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Nuclear plant bill likely dead for session

Nuclear plant bill likely dead for session

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Ameren Missouri Callaway County Nuclear Power Plant

Friday April 1, 2011--Ameren Missouri's Callaway County nuclear power plant in Reform, Missouri near the intersection of Highway CC and Highway O. In the foreground is a parts storage area that is approximately where the proposed second reactor would be built. David Carson dcarson@post-dispatch.com

Legislation that would have allowed a coalition of utility companies to charge customers for the cost of an early site permit for a new nuclear reactor in Missouri stalled in the state Senate Tuesday after a Republican lawmaker used a procedural move to kill debate.

The bill, filed by Sen. Mike Kehoe, R-Jefferson City, would have allowed Ameren Missouri and several utilities to charge consumers around $40 million to obtain a site permit for a second nuclear reactor at Ameren's Callaway County plant. Senators in support of the legislation discussed it for more than an hour Tuesday afternoon in the hopes of swaying opponents. But state Sen. Jason Crowell, R-Cape Girardeau, managed to end debate, and in the opinion of one key supporter kill the bill for the session, by using a procedural move called a “point of order.”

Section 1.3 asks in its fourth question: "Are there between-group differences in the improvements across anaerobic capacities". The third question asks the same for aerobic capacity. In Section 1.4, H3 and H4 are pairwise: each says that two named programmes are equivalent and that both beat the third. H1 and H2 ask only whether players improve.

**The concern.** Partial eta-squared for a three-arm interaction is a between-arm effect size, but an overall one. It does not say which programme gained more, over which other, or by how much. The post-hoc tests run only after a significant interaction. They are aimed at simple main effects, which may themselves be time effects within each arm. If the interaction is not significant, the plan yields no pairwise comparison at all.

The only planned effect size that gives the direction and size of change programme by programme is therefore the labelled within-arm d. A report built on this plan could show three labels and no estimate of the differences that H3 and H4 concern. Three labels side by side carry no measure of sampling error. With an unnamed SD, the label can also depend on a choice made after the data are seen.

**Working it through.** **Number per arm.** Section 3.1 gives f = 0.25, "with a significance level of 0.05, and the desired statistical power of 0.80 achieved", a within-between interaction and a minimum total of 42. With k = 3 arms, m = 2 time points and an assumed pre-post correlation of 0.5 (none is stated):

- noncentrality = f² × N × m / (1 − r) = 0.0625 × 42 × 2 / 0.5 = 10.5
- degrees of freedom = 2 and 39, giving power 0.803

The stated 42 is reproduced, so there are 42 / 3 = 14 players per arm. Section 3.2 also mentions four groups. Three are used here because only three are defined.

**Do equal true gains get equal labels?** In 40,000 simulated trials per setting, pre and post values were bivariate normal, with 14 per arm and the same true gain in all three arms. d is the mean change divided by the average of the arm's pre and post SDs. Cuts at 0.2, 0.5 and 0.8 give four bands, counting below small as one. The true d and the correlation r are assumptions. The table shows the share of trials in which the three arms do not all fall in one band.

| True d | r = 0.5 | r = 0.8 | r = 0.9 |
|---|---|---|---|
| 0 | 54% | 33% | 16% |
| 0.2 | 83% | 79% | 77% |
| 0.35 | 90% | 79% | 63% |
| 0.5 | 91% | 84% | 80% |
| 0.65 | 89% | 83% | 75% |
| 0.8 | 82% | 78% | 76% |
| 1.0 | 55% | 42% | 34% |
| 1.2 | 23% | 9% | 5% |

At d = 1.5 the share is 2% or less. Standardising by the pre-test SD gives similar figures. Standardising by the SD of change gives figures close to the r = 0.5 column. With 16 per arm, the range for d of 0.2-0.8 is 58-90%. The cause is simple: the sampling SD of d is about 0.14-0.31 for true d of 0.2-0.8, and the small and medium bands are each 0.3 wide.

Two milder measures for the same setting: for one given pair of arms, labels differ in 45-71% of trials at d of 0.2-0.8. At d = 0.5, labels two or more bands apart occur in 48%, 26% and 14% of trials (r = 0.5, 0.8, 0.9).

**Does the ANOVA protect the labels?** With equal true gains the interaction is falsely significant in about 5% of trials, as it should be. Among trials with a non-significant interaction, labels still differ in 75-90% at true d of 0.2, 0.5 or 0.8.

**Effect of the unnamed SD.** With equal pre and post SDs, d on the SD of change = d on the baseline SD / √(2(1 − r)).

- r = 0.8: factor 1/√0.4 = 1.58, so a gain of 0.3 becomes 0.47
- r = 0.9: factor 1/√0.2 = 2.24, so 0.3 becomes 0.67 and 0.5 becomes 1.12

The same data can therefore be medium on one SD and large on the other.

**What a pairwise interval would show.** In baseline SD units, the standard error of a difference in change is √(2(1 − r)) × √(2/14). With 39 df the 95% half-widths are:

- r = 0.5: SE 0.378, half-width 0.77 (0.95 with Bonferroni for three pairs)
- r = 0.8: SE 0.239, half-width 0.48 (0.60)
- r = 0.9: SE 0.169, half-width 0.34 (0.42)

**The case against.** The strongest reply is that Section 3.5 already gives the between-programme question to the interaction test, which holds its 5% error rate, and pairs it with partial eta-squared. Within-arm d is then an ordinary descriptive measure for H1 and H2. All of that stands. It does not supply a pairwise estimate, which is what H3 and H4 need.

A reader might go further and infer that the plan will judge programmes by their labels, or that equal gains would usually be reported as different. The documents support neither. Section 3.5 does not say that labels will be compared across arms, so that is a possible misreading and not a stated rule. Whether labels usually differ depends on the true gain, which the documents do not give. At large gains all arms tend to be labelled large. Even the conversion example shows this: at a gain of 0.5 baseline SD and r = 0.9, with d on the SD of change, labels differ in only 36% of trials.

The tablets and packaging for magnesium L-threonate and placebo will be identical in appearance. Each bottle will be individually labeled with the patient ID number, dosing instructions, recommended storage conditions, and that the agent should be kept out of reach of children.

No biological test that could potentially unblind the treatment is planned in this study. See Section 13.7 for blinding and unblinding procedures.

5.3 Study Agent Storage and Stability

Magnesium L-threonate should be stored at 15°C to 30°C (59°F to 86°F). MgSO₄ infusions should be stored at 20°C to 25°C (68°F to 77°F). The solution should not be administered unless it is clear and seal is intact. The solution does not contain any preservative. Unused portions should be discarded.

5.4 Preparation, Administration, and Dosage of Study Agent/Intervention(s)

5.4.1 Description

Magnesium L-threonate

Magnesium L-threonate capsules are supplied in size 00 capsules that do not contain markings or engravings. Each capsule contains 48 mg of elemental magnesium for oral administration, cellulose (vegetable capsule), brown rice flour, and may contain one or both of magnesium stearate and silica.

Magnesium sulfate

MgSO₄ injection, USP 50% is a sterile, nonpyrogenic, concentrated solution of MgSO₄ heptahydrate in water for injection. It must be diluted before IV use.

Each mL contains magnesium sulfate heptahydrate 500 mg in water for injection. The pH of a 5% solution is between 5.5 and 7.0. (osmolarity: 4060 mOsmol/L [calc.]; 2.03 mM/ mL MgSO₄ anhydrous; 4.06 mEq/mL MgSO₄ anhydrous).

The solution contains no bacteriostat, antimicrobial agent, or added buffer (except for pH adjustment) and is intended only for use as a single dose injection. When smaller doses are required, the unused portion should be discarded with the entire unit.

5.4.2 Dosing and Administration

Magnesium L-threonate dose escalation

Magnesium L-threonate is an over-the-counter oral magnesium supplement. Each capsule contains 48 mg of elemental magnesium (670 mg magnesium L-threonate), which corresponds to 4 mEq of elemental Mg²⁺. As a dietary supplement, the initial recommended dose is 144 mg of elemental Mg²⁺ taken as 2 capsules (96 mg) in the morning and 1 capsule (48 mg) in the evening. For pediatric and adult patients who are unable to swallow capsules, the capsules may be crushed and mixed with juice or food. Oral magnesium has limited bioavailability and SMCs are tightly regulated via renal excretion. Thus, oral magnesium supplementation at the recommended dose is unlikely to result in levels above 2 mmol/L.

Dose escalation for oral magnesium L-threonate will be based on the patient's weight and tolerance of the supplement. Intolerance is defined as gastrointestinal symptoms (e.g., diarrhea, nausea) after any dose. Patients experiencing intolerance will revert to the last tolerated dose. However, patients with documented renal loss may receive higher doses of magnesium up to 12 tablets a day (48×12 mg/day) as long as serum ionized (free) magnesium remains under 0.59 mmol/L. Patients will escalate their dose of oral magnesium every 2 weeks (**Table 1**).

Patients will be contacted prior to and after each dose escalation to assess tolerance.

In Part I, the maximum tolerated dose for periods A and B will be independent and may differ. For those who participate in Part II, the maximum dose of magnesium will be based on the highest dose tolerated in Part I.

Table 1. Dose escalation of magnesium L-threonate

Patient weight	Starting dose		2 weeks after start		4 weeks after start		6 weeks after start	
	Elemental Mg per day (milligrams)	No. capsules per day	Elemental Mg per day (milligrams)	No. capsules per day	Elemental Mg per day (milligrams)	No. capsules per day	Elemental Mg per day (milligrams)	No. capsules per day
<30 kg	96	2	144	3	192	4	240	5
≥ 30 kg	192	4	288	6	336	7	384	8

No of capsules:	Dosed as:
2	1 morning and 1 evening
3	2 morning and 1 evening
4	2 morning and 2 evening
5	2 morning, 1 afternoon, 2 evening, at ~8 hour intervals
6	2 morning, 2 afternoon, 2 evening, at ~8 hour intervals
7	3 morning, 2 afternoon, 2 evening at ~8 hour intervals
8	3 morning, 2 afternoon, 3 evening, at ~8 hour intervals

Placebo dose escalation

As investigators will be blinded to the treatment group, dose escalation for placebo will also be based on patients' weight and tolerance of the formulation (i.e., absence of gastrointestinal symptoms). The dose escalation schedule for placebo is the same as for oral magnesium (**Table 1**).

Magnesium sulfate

Crowell claimed several portions of the bill under discussion went beyond the scope and intent of the original legislation, including one provision he previously supported -- additional funding for the Office of Public Counsel. Senate President Pro Tem Rob Mayer agreed with Crowell, and debate on the legislation was ended immediately without a vote.

“I think the bill is likely dead for this session,” said state Sen. Robin Wright-Jones, D-St. Louis, a sponsor of the legislation, later adding: “This session, with only three weeks left, I just don’t think we can breathe life into it.”

Kehoe didn’t go as far as Wright-Jones in declaring the bill dead but did say it would be difficult for any similar legislation to clear the chamber this session.

Before introducing his point of order, Crowell drafted several amendments designed to derail the bill, including one that would have provided a key to any new nuclear facility to all lawmakers and anther that would have named the facility “The Jason Crowell Nuclear Plant.” Neither came before the chamber.

One of the most vocal opponents of the legislation has been Noranda, an aluminum smelter company in southeast Missouri, where both Crowell and Mayer live. Noranda is currently Ameren's largest customer.

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